Bound on some skillful retreat,
a long march
north and west;
cut off from the rest
we end up foraging
in some scanty orchard,
the two of us.

I said, comrade, it’s cold
for this season, bitter,
the wind has frozen
the seed in the plum,
the fruit is stiff
as a clotted heart
my blood beats slow
and the ground beneath my feet
seems to weave and thrust
like the deck of a ship.

Who talks like that,
lost on a long march?
A mouthful of sounding words
fraught with portentous gist;
get rid of it. Forget it.
This is not a time
for gaudy language.

Where are we?
Who knows?
How lost we are,
like Hercules in Seneca
in wild despair
at his battered senses,
his dislocation from insanity.

We walked for days;
not even a crust of bread;
my comrade
failing before my eyes.

At the end of the day
at the end of many days
we lay down to rest
on the cold earth.

What were we doing here?
Lost in our reckoning
lost in our quest.

Without us, oblivious,
the army marches on.
What are two lost
among thousands?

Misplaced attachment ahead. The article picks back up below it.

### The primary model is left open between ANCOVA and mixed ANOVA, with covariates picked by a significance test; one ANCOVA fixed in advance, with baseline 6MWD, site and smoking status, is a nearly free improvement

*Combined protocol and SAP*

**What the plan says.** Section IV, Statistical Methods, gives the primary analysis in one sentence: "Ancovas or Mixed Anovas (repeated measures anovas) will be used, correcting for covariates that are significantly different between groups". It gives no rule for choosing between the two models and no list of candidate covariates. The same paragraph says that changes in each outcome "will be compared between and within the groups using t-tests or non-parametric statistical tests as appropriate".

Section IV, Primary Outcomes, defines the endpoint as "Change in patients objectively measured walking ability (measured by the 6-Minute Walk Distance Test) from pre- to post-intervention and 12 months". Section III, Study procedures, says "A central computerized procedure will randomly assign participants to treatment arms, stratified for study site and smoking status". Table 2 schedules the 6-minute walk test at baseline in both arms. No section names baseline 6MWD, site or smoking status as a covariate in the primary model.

Morning came
and he was dead.

I dug a grave for him
slaving in the hard earth
and buried him
as best I could.

He lies forever forgotten
in a land where nothing grows.

But over his grave
the very flowers of hell
could not grow wilder,
more luxuriant
or more fertile with the life
of the deep earth
than exactly here
at this lonely place.

Red flowers blazing,
red banners waving;
the army marches on.

Palinurus of old,
Aeneas’ helmsman,
by a god’s spell
fell fast asleep;
overboard he fell
fighting for his life
in the unquiet sea;
days later
washed ashore
shook off the water
and walked forward, thankful,
thinking to be saved,
only to be slaughtered
by rude folk, left unburied
on some foreign shore.
There’s more to the story
but forget it.

Was your luck better?
Straight up dead
from hunger and deprivation
dead and buried
there you lie;
no glamour or legend
ringing down the ages,
none at all for that.

Still, in my old age
in this unsteady life
nothing more certain
I remember
than the candle
I light for you,
burn for you
every blessed
passing light-
going year.

Jack D. Harvey’s poetry has appeared in Scrivener, The Comstock Review, Valparaiso Poetry Review, Typishly Literary Magazine, The Antioch Review, The RavensPerch, The Piedmont Poetry Journal and elsewhere. The author has been a Pushcart nominee and over the years has been published in a few anthologies. His book, Mark the Dwarf is available on Kindle.